In 2011, I declared Chapter 7 bankruptcy. Since then, I’ve obtained three new credit cards and pay the balance in full. My credit score is now 742.
How long will the bankruptcy stay on my credit report to hold me back from buying a new home?
There’s a common myth that it’s impossible to rebuild your credit while your credit reports are still scarred by a bankruptcy — and you’ve proven it wrong.
You’ve re-established credit. You’ve managed it responsibly. Now, you have a pretty darn good score to show for it, even with a bankruptcy in your file.
But there seems to be a different misconception implied in your question: that it’s impossible to buy a home while a bankruptcy is still on your credit report. This, too, is a myth.
I think you have two questions here: How long will a bankruptcy stay on your credit report? And will a bankruptcy hold you back from buying a home?
Let’s start with how bankruptcy affects your credit. A bankruptcy is one of the ugliest battle wounds you can have on your credit report, but you didn’t need me to tell you that.
And the effects are long-lasting. A Chapter 7 bankruptcy — the kind where many of your assets are liquidated and you emerge with no debt obligations — stays on your credit report for 10 years after you file. A Chapter 13 bankruptcy, in which you repay a portion of your debts, will fall off your reports after seven years.
The effect of bankruptcy on your credit score is most acute in the year or two after you file. But as you build a positive credit history, it matters less and less. The fact that your score is at 742 suggests your credit has already recovered significantly.
But will that be enough to overcome a bankruptcy when you try to buy a home? You don’t say whether you’ve actually been denied for a mortgage or if you’re waiting for the bankruptcy to drop off your report before applying.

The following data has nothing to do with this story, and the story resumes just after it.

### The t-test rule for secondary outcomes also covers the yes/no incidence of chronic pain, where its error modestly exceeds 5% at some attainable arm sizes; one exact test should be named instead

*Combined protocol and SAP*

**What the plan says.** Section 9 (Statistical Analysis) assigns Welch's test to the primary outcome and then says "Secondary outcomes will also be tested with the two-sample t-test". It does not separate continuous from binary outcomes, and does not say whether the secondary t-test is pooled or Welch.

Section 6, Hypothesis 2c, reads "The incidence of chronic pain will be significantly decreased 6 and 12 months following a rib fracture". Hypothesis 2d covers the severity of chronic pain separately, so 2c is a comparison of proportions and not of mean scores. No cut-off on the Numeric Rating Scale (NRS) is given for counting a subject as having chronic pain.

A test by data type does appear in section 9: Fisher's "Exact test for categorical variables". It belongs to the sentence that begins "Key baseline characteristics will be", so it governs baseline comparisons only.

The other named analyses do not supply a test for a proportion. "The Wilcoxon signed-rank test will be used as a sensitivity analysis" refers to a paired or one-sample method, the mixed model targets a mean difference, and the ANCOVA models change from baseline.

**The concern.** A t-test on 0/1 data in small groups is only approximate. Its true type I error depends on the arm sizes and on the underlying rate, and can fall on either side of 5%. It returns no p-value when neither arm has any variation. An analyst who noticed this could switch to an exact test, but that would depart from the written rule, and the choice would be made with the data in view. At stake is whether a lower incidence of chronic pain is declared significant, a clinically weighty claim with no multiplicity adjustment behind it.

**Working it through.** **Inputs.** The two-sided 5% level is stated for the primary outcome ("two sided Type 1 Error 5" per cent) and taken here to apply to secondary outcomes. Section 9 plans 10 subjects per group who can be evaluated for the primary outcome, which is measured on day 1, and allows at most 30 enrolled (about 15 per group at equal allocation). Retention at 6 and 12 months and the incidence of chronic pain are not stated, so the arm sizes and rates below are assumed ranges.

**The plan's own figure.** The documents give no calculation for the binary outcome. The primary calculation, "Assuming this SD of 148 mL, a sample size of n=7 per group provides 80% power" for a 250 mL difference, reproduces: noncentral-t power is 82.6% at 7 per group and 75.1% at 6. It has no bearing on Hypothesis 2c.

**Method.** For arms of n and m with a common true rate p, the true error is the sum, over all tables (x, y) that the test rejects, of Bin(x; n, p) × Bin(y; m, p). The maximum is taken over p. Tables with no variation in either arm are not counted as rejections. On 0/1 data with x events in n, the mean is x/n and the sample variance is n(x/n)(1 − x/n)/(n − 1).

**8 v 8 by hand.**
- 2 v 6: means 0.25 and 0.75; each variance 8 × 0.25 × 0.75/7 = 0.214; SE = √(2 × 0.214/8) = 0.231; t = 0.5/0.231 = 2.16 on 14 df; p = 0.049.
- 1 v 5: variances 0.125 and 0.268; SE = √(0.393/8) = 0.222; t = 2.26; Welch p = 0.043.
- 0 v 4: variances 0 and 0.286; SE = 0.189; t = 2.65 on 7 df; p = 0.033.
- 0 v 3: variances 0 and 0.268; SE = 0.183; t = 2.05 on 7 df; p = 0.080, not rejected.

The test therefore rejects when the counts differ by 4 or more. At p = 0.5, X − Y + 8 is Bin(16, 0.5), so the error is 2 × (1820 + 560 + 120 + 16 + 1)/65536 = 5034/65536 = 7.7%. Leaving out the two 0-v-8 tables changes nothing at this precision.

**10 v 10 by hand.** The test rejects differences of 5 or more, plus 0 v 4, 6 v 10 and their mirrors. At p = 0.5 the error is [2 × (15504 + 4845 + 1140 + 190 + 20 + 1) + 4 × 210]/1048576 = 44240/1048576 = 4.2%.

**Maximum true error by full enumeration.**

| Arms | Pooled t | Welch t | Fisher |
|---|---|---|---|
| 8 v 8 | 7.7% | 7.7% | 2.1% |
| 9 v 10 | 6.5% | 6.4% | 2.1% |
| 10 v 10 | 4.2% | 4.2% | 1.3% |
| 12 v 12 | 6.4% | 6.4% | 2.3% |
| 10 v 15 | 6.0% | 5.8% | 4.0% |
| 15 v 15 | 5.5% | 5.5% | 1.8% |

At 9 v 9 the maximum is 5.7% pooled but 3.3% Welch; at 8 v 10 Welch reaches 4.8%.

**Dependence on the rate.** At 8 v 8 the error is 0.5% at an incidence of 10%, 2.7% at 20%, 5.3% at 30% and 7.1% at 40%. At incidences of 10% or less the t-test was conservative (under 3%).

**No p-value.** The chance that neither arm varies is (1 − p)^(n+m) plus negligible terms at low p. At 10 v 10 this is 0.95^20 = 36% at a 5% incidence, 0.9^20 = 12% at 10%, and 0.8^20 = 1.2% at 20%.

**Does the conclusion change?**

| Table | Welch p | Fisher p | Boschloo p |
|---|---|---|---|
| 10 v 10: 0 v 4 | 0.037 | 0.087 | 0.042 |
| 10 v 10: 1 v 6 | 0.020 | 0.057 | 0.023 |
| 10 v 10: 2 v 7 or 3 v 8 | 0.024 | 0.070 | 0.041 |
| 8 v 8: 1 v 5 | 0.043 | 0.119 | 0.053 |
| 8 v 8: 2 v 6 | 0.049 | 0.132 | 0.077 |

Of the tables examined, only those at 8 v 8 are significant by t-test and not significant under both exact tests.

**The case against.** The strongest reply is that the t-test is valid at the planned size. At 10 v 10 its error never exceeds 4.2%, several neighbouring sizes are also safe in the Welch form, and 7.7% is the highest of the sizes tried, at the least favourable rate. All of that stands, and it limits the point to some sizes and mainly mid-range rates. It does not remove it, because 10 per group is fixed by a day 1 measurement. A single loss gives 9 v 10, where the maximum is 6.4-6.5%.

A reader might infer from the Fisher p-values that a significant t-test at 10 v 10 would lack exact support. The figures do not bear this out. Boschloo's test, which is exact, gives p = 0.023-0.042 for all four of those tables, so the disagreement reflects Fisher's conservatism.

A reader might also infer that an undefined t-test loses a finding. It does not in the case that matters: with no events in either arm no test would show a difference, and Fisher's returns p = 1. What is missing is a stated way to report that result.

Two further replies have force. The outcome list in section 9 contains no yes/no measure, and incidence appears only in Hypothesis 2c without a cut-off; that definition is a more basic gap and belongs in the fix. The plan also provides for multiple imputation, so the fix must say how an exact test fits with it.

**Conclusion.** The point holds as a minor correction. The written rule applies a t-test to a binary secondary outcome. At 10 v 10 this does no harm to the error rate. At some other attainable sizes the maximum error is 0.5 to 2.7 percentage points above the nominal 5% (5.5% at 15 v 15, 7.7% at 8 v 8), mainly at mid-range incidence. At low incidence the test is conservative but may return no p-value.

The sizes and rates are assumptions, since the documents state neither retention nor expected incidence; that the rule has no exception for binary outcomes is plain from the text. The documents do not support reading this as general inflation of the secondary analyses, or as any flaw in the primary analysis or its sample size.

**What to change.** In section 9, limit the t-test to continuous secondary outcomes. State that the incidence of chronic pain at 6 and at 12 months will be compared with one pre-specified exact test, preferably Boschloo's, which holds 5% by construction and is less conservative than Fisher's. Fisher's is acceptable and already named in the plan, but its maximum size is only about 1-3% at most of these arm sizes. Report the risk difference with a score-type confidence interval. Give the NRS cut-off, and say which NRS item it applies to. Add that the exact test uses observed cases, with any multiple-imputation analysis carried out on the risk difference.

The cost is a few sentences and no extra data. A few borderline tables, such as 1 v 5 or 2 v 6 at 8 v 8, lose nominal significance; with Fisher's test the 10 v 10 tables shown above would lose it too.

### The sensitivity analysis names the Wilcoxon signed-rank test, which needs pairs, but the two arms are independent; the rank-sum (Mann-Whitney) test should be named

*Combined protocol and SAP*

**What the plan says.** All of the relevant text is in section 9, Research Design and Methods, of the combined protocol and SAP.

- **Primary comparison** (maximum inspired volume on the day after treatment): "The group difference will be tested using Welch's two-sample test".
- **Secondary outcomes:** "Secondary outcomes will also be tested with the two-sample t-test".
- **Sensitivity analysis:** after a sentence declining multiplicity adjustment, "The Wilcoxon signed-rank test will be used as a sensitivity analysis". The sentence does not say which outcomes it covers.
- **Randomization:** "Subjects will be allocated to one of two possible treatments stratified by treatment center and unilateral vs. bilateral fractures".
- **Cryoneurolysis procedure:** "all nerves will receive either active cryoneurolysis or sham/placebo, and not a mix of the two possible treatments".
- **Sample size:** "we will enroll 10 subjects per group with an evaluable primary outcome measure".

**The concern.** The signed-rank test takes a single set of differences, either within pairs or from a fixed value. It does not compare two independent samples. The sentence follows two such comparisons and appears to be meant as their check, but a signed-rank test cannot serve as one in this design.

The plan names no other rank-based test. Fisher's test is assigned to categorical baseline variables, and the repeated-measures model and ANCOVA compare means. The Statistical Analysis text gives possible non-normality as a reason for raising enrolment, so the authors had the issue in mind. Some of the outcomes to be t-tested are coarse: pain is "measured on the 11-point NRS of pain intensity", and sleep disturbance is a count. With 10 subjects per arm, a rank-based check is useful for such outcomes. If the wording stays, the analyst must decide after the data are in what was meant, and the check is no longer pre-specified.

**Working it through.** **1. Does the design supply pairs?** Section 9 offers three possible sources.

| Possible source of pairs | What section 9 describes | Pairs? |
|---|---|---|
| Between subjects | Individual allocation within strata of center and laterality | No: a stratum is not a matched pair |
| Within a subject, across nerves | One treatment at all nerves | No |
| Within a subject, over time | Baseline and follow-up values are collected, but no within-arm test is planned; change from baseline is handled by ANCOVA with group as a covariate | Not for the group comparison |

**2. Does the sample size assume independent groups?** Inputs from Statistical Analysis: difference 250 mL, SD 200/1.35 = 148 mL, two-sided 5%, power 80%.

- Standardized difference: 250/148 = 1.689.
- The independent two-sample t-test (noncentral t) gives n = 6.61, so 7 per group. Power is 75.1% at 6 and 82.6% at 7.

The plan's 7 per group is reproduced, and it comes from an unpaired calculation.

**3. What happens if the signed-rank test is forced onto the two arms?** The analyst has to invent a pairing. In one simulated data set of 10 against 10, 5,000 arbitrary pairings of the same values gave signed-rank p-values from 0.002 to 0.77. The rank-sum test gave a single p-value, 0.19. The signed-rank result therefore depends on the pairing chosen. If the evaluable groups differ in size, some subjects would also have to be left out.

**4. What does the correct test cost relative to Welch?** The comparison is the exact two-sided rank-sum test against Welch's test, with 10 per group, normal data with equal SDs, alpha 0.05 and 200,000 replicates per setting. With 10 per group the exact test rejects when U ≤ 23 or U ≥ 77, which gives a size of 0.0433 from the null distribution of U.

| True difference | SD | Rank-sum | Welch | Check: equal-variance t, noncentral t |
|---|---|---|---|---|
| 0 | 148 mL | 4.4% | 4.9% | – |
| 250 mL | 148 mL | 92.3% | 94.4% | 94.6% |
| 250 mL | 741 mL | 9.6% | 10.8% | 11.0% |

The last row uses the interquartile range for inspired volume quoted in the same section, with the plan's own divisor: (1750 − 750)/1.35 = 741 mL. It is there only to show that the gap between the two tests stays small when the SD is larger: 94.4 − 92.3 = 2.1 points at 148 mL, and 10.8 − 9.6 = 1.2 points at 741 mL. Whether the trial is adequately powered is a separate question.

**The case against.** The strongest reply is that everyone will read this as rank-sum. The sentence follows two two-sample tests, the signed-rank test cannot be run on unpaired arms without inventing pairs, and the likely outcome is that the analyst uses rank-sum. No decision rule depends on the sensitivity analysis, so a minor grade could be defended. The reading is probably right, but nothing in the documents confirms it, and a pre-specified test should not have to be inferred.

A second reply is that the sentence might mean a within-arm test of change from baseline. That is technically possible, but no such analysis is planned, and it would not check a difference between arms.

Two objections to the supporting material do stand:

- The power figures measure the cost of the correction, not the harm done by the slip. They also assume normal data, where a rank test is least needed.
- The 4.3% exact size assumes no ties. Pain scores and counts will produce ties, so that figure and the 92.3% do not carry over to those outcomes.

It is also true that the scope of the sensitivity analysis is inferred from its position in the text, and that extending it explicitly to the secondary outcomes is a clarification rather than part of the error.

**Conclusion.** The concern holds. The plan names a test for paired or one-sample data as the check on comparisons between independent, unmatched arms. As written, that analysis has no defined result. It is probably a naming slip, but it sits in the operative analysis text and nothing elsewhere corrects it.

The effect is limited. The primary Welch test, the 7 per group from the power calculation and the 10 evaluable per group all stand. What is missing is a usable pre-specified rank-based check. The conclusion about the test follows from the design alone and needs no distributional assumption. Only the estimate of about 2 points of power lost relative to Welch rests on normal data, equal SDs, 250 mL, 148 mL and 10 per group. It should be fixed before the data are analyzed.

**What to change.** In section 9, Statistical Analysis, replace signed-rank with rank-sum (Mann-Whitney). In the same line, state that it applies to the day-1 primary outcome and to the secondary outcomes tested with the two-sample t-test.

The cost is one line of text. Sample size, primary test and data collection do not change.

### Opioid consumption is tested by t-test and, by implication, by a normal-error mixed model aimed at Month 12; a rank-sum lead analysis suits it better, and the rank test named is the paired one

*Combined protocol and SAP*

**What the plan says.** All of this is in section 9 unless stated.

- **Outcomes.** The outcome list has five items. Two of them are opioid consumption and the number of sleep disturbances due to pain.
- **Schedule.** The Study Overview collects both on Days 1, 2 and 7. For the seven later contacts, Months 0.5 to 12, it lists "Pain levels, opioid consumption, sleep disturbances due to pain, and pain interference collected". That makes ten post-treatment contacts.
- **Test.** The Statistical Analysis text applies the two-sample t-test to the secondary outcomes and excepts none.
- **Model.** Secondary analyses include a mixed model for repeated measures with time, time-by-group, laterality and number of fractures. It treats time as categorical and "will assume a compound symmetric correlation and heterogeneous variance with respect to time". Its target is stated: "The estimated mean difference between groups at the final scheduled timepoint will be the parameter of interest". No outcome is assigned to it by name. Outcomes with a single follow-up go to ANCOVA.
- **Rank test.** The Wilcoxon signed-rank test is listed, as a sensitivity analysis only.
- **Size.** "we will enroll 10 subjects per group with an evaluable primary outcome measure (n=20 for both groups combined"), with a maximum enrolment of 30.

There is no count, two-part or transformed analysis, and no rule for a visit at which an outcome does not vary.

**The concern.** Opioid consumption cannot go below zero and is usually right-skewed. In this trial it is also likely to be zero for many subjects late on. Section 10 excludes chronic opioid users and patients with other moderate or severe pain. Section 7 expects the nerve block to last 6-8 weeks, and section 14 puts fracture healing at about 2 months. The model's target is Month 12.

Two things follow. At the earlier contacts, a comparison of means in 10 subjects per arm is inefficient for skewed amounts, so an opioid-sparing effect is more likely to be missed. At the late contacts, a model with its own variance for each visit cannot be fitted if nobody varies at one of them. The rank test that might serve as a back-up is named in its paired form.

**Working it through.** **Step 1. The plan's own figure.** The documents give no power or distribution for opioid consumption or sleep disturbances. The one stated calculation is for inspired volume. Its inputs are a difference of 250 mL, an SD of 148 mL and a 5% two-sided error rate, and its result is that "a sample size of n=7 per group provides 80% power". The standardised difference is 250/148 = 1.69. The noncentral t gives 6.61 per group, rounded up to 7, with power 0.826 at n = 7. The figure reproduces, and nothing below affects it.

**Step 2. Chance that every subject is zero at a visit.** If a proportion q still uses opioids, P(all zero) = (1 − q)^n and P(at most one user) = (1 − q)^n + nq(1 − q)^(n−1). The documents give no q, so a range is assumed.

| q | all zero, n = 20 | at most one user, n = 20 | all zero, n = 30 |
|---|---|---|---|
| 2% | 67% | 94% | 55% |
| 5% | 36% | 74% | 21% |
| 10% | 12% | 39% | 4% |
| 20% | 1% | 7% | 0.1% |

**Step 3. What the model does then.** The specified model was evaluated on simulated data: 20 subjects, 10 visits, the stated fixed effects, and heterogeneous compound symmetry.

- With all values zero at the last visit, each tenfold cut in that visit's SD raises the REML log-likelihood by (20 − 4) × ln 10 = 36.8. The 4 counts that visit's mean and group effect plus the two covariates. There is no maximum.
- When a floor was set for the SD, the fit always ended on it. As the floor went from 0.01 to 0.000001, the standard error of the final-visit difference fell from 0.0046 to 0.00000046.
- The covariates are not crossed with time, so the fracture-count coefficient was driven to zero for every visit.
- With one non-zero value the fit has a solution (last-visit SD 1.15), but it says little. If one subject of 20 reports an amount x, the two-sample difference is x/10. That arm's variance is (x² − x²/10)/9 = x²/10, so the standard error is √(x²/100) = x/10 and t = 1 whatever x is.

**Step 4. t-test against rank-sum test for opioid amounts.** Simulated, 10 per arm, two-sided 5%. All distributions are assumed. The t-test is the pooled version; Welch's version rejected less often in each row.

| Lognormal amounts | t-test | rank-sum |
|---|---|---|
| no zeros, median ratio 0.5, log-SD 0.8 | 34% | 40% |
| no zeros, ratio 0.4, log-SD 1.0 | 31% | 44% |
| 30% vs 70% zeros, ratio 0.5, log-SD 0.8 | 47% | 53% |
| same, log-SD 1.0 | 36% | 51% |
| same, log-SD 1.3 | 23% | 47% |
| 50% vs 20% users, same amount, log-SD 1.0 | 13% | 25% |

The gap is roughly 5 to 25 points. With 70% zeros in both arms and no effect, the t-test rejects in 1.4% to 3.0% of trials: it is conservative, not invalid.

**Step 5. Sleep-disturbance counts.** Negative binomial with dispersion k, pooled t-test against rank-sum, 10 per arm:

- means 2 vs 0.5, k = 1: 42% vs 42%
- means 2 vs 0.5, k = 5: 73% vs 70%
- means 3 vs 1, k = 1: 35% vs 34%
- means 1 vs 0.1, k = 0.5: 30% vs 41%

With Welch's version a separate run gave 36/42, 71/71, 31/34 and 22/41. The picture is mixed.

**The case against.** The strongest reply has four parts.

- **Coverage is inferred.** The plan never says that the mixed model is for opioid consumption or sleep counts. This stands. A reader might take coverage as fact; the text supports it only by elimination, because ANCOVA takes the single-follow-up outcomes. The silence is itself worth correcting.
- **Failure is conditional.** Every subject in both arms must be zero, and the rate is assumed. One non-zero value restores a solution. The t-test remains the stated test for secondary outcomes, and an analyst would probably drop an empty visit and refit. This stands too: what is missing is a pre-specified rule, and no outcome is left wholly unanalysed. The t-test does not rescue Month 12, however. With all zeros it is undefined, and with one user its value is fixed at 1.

To qualify for a conventional loan (the kind that isn’t insured by the government) after filing Chapter 7 bankruptcy, you’ll typically have to wait four years after the bankruptcy is discharged. For nonconventional loans (the ones that are backed by the government, such as FHA or USDA loans), the requirement is usually two or three years.
You’re long past the required waiting periods, but keep in mind that these are just minimums. Every lender has different requirements.
If you do forge ahead now, be prepared to document your finances and how you’ve managed credit since filing bankruptcy in painstaking detail. Making a large down payment could help you get approved, but you should still be prepared for higher interest rates.
If there were extenuating circumstances that factored into the bankruptcy, like a job loss or illness, providing a letter of explanation with supporting documents could help you get approved.
But even if you can’t get a mortgage on the terms you want, remember: Ten years is a long time, but you’re so close to the end. In another two years or so, your bankruptcy should automatically be deleted from your file.
When you do reach the 10-year mark, you can verify that the bankruptcy has been removed by obtaining a free copy of your credit report from each of the three bureaus at AnnualCreditReport.com. If it still appears, you can request that they remove it stat.
Bankruptcy may seem like a scar on your credit report, but it isn’t permanent. Because time heals both old wounds — and derogatory credit marks.
Robin Hartill is a senior editor at the Penny Hoarder and the voice behind Dear Penny. Send your questions about rebuilding credit to AskPenny@thepennyhoarder.com.